This is the second summer I’ve had the opportunity to help guide a book club with a great colleague, Stacey, for the First Year Experience (FYE) instructors. Last year, we facilitated conversations about Ken Bain’s book, What the Best College Teachers Do. It was a pretty quick, but worthwhile, book…and not just for those teaching FYE courses (really quite a good book for anyone interesting in teaching/learning).

This year, the book we’ve selected is Parker J. Palmer’s The Courage to Teach. From what I understand it is sort of considered a classic to those that teach (my clue to this realization was the publication of an anniversary edition). I actually have already read it once, but it about 10 years ago, so am excited to be reading it again this summer.

Although the book club hasn’t officially started yet, I have begun to read the book. And in true Palmer style (I’ve read a few of his other books–which I highly recommend!) he’s got me thinking. Sometimes I think that he has some sort of magical power that enables him to speak directly to what I’ve been ruminating on the most. This was at least my experience this week (and has been my experience many times in the past). Since the school year has come to a close, and I’ve actually found myself experiencing a bit more stress free environment, I’ve been spending a lot of time consider how I see myself in relation to others, as well as how it seems that others are seeing me. Unfortunately in my experience these two “selves” aren’t always the same for a myriad of reasons, which can lead to frustration and curiosity. Lately it has led to much more curiosity, which has also been pleasantly accompanied by a calmness. I heard Palmer speak to my recent reflections when he wrote,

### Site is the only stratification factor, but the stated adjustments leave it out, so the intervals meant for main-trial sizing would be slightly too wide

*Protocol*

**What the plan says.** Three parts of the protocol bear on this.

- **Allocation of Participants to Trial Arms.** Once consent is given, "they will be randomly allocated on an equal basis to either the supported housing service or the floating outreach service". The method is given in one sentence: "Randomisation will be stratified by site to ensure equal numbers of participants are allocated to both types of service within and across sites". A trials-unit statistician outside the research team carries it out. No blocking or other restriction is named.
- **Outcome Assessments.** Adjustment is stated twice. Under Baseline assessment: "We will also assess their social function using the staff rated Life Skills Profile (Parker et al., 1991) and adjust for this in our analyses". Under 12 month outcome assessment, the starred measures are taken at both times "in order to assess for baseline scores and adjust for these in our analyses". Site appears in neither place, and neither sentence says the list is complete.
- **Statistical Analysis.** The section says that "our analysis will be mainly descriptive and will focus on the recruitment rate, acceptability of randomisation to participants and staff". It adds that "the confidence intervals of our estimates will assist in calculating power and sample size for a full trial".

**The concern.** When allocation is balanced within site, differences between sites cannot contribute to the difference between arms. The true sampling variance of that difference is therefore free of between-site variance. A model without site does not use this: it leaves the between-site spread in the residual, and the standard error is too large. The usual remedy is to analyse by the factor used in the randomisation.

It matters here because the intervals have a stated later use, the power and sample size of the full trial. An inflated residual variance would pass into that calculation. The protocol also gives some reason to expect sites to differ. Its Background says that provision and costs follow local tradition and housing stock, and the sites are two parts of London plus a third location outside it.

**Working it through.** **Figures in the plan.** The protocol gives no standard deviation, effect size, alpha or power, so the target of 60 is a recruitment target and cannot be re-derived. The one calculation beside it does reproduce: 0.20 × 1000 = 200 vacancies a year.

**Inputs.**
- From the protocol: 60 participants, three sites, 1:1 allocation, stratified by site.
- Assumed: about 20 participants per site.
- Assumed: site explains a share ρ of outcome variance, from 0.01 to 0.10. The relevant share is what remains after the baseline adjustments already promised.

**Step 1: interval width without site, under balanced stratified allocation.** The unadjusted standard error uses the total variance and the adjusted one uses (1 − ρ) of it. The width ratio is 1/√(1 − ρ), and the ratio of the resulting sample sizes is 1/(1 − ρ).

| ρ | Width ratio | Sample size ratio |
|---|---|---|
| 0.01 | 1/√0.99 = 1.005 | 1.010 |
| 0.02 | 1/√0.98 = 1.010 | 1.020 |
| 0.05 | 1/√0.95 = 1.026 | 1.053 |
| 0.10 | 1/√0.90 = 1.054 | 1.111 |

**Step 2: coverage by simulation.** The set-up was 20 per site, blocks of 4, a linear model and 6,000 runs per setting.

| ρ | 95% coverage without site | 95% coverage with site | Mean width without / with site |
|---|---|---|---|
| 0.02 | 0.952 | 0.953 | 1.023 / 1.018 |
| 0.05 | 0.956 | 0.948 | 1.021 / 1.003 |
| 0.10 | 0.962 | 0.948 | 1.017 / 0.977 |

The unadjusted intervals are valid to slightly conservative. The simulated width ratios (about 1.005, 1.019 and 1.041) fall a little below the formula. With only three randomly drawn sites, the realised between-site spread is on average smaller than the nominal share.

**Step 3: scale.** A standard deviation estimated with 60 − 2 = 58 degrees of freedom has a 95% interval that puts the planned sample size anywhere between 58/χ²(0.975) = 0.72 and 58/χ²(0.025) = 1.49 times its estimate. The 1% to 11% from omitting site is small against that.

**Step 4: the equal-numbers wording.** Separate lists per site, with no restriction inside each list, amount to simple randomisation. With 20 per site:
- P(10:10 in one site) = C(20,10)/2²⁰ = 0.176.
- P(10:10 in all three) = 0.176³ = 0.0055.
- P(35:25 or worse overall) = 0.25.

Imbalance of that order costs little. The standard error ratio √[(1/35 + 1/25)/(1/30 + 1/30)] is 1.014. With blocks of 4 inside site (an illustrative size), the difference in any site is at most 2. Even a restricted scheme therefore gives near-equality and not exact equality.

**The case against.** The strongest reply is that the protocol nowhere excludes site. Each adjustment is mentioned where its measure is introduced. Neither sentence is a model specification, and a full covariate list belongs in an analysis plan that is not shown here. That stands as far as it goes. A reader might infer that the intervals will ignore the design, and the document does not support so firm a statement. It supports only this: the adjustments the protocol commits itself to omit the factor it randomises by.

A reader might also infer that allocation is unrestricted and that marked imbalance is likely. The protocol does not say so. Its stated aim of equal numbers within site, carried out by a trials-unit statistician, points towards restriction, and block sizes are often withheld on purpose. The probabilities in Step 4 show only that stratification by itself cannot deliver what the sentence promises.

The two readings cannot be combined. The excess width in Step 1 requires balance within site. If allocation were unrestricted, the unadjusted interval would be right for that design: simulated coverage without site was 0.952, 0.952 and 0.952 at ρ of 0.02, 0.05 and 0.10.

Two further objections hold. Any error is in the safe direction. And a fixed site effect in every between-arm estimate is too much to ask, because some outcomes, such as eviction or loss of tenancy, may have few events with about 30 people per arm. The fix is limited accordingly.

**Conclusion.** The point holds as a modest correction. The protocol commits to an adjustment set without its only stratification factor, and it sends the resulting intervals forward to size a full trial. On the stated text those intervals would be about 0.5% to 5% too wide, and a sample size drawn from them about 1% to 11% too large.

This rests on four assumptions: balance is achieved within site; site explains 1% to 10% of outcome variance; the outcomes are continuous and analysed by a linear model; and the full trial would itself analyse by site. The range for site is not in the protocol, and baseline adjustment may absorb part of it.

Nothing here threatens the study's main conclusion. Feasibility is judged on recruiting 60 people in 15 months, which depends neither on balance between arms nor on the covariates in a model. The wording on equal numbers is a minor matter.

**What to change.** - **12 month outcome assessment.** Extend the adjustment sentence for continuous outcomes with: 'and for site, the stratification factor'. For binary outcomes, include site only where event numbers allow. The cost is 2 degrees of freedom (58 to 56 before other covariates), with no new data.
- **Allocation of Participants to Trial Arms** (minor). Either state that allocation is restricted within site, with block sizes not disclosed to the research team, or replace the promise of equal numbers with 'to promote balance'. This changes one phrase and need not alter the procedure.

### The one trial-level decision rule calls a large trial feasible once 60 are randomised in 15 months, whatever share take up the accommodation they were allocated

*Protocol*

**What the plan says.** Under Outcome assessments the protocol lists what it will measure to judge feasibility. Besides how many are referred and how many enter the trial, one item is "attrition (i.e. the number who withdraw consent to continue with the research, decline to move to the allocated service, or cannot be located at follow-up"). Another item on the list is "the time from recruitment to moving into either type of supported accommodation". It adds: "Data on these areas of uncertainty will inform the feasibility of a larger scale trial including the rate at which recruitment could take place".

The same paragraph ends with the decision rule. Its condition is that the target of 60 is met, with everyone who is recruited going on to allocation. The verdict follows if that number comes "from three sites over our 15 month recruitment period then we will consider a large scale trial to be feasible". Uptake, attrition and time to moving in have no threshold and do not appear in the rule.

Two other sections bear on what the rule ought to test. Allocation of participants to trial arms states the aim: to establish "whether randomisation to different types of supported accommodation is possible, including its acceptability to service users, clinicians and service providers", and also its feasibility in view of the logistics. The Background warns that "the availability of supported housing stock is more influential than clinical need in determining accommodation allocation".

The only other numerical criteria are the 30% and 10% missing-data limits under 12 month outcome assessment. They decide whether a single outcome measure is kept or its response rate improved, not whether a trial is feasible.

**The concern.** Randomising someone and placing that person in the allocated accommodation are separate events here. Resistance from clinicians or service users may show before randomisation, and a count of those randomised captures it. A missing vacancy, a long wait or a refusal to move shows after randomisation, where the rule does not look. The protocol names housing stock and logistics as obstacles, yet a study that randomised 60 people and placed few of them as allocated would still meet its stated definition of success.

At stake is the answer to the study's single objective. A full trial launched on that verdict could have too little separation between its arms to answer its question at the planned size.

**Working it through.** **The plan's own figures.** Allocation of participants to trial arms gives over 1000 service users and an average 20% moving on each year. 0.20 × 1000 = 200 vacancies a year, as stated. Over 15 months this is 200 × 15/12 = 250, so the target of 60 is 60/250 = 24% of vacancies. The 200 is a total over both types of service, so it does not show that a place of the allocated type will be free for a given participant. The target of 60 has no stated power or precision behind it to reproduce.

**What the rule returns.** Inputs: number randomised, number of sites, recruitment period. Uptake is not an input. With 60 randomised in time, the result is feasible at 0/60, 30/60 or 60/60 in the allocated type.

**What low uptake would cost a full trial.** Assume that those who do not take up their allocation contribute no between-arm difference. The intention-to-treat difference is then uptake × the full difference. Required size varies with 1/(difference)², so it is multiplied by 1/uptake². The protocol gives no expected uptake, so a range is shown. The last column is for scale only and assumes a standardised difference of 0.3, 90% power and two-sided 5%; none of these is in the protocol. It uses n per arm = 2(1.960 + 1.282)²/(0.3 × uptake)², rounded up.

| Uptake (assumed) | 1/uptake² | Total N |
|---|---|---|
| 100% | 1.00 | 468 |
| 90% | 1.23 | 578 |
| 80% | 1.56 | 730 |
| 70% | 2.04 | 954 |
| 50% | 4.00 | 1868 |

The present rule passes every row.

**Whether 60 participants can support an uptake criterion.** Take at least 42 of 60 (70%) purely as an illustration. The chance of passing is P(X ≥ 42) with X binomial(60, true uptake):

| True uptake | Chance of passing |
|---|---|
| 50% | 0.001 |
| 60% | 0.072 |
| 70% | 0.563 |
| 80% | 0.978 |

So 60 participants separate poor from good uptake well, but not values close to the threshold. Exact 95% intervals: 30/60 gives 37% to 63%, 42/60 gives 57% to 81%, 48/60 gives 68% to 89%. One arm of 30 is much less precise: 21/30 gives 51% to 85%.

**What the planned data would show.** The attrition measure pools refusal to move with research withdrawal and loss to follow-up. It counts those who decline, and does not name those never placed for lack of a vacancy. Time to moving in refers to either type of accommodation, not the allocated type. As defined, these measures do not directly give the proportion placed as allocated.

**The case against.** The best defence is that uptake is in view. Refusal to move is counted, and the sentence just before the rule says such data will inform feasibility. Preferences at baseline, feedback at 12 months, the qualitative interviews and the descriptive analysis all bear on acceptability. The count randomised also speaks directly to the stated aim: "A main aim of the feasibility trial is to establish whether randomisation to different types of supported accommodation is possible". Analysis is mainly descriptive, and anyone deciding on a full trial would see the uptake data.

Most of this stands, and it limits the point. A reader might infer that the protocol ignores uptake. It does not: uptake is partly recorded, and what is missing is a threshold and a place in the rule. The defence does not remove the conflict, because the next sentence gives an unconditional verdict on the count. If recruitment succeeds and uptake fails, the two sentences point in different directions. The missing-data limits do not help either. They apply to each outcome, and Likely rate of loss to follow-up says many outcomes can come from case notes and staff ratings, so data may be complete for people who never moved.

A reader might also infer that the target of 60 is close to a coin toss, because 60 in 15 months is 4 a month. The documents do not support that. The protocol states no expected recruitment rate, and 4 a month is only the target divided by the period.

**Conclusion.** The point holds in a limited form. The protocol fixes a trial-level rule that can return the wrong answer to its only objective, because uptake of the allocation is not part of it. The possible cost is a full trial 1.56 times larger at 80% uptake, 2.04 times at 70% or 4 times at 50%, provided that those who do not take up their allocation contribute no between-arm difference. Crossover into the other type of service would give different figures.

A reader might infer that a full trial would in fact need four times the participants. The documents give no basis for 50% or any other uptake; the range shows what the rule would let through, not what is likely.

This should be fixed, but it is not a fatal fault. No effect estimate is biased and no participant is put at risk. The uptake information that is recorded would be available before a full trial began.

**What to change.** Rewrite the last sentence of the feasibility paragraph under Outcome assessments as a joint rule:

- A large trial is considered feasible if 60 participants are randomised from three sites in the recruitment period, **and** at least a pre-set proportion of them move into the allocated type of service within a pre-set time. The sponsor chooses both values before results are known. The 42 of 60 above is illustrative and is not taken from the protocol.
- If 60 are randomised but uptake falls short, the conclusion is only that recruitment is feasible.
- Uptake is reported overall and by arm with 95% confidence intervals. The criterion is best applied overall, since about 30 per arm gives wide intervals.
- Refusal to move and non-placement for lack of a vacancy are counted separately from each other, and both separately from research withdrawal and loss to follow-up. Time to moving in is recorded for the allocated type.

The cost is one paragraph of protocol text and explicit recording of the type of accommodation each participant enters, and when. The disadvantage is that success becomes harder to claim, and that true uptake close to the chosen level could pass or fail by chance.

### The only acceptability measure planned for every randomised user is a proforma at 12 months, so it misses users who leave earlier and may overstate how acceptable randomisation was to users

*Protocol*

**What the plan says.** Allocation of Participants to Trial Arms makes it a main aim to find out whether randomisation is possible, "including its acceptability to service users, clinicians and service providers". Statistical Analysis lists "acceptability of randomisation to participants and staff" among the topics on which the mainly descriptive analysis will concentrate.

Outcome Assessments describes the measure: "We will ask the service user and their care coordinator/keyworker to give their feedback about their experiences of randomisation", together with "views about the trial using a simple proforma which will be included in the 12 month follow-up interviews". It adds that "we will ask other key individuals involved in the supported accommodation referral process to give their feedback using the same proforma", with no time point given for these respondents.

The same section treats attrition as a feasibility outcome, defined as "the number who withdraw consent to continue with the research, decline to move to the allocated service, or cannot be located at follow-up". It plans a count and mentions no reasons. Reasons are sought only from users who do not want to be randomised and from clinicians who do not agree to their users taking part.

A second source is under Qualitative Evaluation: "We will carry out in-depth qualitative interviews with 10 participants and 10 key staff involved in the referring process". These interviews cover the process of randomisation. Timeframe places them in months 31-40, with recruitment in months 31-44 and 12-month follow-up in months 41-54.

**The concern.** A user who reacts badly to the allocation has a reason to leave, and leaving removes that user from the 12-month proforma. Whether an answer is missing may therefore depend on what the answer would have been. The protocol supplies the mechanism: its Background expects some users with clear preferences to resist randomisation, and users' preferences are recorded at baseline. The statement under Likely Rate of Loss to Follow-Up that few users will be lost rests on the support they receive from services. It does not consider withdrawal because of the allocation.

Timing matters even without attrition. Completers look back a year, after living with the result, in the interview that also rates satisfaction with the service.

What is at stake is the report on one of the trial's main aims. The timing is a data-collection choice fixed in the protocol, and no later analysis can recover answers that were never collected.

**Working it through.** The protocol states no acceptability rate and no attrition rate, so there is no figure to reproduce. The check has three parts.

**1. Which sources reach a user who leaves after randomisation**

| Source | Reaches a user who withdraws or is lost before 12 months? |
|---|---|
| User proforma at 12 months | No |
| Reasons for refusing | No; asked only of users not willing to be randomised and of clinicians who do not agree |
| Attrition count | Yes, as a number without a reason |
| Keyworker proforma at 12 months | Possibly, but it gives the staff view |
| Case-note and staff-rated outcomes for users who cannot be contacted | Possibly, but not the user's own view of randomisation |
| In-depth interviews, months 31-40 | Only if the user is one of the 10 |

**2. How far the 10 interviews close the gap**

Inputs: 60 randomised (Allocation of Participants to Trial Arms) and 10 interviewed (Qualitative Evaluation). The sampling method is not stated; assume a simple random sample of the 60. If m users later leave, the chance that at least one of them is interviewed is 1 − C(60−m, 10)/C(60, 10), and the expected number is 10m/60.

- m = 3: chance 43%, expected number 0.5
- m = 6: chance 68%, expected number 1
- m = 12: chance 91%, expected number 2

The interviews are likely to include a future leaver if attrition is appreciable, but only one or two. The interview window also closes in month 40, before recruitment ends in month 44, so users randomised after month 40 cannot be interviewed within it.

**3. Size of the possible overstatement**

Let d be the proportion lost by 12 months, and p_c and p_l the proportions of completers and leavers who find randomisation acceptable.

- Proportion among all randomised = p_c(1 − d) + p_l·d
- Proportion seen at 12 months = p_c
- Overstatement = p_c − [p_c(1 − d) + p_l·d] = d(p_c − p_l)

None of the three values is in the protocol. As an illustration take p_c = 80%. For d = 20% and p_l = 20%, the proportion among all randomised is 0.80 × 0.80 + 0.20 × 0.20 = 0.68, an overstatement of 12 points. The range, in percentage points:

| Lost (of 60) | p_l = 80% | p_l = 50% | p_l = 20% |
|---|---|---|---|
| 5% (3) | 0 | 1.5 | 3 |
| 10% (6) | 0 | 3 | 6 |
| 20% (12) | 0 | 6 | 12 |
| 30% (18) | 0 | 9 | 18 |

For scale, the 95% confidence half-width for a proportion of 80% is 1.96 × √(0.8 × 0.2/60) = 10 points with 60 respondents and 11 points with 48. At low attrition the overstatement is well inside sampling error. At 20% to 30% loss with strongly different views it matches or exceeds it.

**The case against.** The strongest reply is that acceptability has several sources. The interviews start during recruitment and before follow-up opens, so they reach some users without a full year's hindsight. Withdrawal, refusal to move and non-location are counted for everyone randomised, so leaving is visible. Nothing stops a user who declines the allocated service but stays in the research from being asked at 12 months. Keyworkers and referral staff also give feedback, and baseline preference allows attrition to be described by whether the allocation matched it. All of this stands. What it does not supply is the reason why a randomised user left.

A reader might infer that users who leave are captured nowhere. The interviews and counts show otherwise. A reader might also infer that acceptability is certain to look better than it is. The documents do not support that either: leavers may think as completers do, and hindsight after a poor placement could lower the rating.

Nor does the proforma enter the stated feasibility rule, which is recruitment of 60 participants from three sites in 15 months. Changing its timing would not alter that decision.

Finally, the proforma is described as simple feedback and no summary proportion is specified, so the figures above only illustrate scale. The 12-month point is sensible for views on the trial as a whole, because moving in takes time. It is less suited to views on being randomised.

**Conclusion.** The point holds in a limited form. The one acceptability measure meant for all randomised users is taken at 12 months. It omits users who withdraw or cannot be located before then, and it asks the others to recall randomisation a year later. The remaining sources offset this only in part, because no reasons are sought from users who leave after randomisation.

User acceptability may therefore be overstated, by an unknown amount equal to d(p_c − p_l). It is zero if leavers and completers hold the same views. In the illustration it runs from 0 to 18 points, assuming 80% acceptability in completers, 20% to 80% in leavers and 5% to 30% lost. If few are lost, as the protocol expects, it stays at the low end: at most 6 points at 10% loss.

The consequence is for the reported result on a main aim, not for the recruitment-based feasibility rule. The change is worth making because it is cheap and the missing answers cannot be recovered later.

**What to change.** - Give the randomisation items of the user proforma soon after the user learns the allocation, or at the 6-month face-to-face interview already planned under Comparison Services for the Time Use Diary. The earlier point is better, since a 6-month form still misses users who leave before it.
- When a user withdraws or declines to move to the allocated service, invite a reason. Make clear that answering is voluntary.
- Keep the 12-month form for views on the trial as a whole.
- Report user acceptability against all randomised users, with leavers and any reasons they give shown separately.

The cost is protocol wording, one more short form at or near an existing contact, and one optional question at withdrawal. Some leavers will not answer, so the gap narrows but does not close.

“..we cannot see what is ‘out there’ merely by looking around. Everything depends on the lenses through which we view the world. By putting on new lenses, we can see things that would otherwise remain invisible” (Palmer, 2007, p. 27).

And my response to him would be, “Yes!” However, I still felt just as contemplative after reading his thoughts. His words, though, were helpful in that they reminded me that there are always more ways, “lenses” to look through at our experiences. Sometimes I will admit that it can be quite challenging to kept such a perspective in mind. Full confession…it is terribly hard to keep this in mind when I feel hurt, upset, wronged, etc….synonym in any other negative feeling word because it is in those moments that I want to be right. That I want my way of understanding the experience to be THE way of understanding the experience. My lens to be the correct lens. And so when I consider the differences I notice between how I see and understand myself, and how other others might see and understand me, I cannot help but wonder what other perspectives besides just those two might exist? How I can find even more lenses to try on as I seek to understand my experiences, and how I can recognize my desire to be “right” in such a way that it becomes just one lens through which I am viewing the world?